Content and technology have always been a cable marketer's best friend. Sure, the right pricing, good packaging, solid promotions and snazzy sales lines always helped. But the core driver for cable's success stories through the years has been content and technology.
Today's marketers probably can't remember a time when there was no MTV, ESPN or CNN in the lineup. And they might be pressed to recall the days when Sex and the City or The Sopranos
didn't dominate television awards shows.
To keep the engine running, cable engineers invented the DOCSIS platform and souped up the Internet with a broadband pipe. Cable modems are saving the MSOs on Wall Street these days.
All that serves as a backdrop for cable marketers heading to Los Angeles for this week's CTAM Digital conference, which continues to expand its scope by including Internet Protocol (IP) telephony services.
Voice over IP (VoIP) is one of a myriad of new services cable can offer. It joins a list that includes high-definition TV (HDTV) and digital video recorders (DVRs) as well as VOD and its subsets of free on-demand, subscription VOD and transactional VOD. There are also tiered data services that go beyond speed to include PC applications and content.
That's good, because the cable industry is going to need them all.
It's apparent from investor conference calls that Wall Street is concerned about a lot of things, these days. They are concerned about basic-subscriber losses at several MSOs. They are concerned about a slowdown in cable-modem growth, and continued pricing pressure and market-share gains from DSL. They are concerned whether VoIP is rolling out fast enough to mitigate some of those ominous high-speed trends.
They are concerned about how effective VOD, HDTV and DVR will be in combating satellite. They are concerned how much Rupert Murdoch will rewrite the competitive rules. What happens when Murdoch gives DVRs away for free? Just where will these 1 million new DBS subscribers a year that Murdoch is promising come from?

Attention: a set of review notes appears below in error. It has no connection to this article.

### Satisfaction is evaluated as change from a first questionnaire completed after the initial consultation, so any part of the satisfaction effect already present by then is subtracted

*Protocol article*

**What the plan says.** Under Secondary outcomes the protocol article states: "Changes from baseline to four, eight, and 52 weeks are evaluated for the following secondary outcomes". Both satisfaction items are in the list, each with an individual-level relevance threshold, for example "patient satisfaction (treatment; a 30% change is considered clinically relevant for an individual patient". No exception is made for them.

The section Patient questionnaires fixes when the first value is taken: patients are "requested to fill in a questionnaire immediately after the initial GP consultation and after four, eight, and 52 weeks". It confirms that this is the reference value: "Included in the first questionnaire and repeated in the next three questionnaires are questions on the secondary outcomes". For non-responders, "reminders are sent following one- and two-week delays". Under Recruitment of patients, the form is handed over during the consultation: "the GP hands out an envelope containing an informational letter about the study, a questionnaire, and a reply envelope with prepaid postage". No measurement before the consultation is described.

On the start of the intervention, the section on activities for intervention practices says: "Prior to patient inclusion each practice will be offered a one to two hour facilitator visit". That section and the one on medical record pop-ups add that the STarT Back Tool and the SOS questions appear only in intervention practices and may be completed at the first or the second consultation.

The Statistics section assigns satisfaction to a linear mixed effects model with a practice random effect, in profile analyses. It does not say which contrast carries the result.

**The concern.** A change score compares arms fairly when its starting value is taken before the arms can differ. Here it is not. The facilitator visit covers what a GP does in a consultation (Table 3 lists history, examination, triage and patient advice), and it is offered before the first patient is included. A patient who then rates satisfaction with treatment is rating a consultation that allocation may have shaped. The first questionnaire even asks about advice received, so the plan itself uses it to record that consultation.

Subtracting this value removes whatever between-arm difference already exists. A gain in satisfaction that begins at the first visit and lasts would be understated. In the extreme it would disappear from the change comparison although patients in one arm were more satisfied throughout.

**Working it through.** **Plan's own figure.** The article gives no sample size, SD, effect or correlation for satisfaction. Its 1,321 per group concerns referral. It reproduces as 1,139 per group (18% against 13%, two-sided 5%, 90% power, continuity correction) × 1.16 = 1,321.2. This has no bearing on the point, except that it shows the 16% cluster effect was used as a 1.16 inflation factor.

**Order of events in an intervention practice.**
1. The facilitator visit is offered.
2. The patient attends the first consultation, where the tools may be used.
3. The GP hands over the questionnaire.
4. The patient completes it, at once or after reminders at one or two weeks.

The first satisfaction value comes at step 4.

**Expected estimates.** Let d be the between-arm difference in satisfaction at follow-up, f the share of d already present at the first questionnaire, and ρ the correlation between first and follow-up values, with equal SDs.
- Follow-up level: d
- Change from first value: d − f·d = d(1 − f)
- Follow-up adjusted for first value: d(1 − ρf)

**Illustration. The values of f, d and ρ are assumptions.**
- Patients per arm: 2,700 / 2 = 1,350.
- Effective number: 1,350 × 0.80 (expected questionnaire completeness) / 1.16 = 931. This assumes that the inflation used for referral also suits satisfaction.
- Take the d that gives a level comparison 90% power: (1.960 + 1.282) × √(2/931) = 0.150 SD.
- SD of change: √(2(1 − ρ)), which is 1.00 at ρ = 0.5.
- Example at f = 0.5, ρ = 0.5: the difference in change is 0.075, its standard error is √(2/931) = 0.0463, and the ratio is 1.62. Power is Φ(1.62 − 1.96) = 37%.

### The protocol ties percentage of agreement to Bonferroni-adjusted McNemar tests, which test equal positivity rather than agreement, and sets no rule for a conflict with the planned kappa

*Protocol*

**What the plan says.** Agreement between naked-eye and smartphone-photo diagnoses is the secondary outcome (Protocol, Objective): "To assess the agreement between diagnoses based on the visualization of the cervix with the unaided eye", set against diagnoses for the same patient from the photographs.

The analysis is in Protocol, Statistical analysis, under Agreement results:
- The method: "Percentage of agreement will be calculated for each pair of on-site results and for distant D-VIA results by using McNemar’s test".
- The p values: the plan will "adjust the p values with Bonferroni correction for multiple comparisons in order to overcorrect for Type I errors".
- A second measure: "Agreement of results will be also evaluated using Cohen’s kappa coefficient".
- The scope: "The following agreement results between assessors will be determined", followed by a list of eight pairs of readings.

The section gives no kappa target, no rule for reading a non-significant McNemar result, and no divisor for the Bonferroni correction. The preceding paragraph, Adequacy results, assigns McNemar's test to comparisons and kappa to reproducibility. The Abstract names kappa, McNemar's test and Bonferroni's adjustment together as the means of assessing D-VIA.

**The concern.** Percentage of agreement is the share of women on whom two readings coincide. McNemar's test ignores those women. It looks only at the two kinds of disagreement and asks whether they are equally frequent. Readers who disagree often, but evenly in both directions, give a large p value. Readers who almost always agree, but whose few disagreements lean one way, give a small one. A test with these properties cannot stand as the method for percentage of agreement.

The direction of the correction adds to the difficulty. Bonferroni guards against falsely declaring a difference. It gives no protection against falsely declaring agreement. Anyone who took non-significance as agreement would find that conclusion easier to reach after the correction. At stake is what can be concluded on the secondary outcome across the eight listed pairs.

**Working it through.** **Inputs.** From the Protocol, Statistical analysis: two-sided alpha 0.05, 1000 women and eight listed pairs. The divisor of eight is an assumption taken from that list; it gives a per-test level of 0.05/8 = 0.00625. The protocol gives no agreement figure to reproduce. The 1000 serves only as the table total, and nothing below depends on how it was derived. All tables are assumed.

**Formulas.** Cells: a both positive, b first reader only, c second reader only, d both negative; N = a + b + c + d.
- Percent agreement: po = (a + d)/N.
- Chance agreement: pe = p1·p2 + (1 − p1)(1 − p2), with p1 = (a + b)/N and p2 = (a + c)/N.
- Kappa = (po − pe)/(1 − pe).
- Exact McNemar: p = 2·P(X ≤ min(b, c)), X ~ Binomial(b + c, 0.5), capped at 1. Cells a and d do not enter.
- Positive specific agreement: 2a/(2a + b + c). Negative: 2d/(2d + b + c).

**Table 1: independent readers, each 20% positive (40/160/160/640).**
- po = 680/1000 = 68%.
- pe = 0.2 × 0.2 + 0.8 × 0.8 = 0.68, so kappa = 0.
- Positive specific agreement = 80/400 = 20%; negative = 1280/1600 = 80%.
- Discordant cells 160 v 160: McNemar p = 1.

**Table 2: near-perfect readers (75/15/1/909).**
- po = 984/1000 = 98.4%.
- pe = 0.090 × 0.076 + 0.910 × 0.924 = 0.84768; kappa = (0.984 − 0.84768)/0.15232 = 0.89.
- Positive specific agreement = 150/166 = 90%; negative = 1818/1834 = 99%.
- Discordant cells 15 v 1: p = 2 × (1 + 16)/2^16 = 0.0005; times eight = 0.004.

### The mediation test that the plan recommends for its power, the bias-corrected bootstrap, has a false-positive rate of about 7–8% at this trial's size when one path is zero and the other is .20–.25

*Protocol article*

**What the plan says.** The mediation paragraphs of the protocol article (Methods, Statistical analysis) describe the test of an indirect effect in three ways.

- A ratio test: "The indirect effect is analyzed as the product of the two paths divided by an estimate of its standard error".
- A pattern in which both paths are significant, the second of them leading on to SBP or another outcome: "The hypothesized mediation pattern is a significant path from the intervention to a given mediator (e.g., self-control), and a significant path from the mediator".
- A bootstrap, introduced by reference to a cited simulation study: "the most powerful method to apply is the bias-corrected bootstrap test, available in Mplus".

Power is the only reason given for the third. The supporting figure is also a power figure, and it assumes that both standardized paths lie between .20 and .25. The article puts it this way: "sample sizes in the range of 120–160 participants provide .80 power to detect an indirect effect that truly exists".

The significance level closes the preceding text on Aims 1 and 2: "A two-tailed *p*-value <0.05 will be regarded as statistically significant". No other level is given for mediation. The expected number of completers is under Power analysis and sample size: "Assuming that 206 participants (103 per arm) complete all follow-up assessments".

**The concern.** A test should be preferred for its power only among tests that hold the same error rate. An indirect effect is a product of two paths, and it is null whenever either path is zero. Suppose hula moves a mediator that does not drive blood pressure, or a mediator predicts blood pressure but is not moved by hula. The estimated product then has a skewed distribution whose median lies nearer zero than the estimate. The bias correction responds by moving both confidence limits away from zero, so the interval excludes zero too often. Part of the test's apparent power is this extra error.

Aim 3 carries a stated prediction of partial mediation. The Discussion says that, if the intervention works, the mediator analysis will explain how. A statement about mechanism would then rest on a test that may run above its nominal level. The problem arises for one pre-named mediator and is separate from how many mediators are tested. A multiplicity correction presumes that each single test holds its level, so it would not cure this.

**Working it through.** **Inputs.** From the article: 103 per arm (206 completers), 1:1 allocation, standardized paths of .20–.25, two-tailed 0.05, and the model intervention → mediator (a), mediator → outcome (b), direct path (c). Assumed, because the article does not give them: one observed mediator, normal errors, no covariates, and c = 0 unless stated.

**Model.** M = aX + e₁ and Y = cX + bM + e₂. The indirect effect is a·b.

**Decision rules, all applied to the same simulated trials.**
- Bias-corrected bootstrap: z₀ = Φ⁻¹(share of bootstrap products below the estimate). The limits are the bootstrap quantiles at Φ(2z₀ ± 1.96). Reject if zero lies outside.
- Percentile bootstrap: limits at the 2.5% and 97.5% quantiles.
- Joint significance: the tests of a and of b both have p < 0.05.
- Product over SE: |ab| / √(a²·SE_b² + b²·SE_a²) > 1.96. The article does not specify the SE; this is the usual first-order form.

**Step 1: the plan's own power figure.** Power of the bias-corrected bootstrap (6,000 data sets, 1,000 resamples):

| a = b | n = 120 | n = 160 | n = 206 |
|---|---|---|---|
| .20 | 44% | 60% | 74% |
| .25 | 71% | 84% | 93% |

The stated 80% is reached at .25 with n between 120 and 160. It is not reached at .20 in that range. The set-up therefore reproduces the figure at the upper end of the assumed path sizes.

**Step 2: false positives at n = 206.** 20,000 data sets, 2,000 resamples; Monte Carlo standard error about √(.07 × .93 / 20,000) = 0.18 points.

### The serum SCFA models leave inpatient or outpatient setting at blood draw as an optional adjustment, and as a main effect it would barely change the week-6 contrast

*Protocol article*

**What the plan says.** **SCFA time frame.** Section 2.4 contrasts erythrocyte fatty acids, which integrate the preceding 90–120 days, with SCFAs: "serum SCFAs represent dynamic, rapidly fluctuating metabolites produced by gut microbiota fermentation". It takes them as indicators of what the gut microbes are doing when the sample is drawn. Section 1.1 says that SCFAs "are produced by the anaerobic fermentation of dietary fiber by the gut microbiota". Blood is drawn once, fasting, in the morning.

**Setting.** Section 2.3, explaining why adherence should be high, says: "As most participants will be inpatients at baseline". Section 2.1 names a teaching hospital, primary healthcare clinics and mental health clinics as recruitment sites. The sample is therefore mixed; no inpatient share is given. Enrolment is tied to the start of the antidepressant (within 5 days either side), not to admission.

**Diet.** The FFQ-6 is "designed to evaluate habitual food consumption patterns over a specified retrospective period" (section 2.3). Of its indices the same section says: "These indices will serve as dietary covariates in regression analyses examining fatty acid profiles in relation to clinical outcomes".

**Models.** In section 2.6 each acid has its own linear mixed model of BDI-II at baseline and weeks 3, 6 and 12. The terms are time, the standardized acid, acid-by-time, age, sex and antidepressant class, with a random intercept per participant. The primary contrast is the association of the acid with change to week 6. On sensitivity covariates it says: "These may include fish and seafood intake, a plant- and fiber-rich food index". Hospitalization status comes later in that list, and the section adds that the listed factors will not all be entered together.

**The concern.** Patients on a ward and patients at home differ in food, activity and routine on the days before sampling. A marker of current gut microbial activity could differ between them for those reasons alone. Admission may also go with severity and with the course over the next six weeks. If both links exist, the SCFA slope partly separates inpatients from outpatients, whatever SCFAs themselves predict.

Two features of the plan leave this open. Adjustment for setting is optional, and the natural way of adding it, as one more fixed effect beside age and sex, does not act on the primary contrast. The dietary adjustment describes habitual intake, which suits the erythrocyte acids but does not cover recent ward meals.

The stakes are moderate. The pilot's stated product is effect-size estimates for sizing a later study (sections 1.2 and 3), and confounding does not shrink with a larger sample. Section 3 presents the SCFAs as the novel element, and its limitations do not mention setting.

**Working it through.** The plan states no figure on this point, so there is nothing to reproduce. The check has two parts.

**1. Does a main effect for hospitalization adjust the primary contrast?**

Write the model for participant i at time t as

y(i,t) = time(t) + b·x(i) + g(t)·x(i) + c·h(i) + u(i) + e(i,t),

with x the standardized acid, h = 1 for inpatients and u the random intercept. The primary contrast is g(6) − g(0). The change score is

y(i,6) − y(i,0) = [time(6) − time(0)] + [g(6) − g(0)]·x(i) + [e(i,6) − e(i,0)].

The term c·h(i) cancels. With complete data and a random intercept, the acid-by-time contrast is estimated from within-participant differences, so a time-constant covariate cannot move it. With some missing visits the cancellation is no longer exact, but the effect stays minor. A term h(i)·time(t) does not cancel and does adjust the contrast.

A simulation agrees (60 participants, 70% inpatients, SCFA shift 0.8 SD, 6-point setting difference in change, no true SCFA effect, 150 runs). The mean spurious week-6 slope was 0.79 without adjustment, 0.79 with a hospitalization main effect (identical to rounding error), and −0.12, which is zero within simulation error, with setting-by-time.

Even Comcast Corp.'s play for Disney had some wondering whether it was a tacit admittance that cable had peaked.
The answer on the is-cable-peaking question: "not necessarily." But how well cable does two, three and four years out will depend on how successful marketers are at selling new services.
And the challenge is that cable's future may not rest with a single "home run," but a series of "singles," "doubles" and perhaps "triples."
VoIP stands as the best hope, a nice high-margin, add-on business. But the RBOCs and AT&T aren't standing still. Modem penetration is as high as 30% at some MSOs. VoIP could penetrate half that or more, but that would still put it at only 15% to 20% of cable homes. And pricing pressure from competition could reduce margins, in time. It may be a "double," at best.
DVRs look like the next best opportunity. It's an everyman product, more so than HDTV. But cable starts in a dead heat with DBS. Maybe all digital boxes become DVR boxes, eventually, portending a nice 30% penetration rate. But actual revenue-per-subscriber will be smaller, and the success of DVRs will be better measured in churn reduction.
HDTV has similar characteristics, with a smaller starting base. It's a necessary piece of ammunition, but isn't going to generate the kind of average revenue per unit (ARPU) that high-speed has produced.
Wall Street has given up on ARPU estimates for VOD, as most MSOs push usage and churn-reduction features. However, VOD could be a legitimate ARPU generator — perhaps at $10 a month or so — if transactional movies become a real business and if the industry can agree on measurement stats for basic-cable content that is a financial win for everyone. If the ESPN rate-hike mess can be solved, surely the bright minds in the industry can figure the measurement issue out.
And data tiering, whether it includes features like firewall, security, digital photography or broadband content (music, news, games, sports and even movies), holds some promise.
Making the subsets of VOD viable and creating date tiering strategies will take work. It is not easy. But satellite can't do either of them.
And that's the lesson for cable marketers heading to Los Angeles. The "home run" days could well be over. The future will be in making the myriad of services cable can offer add up, cumulatively, to a "home run."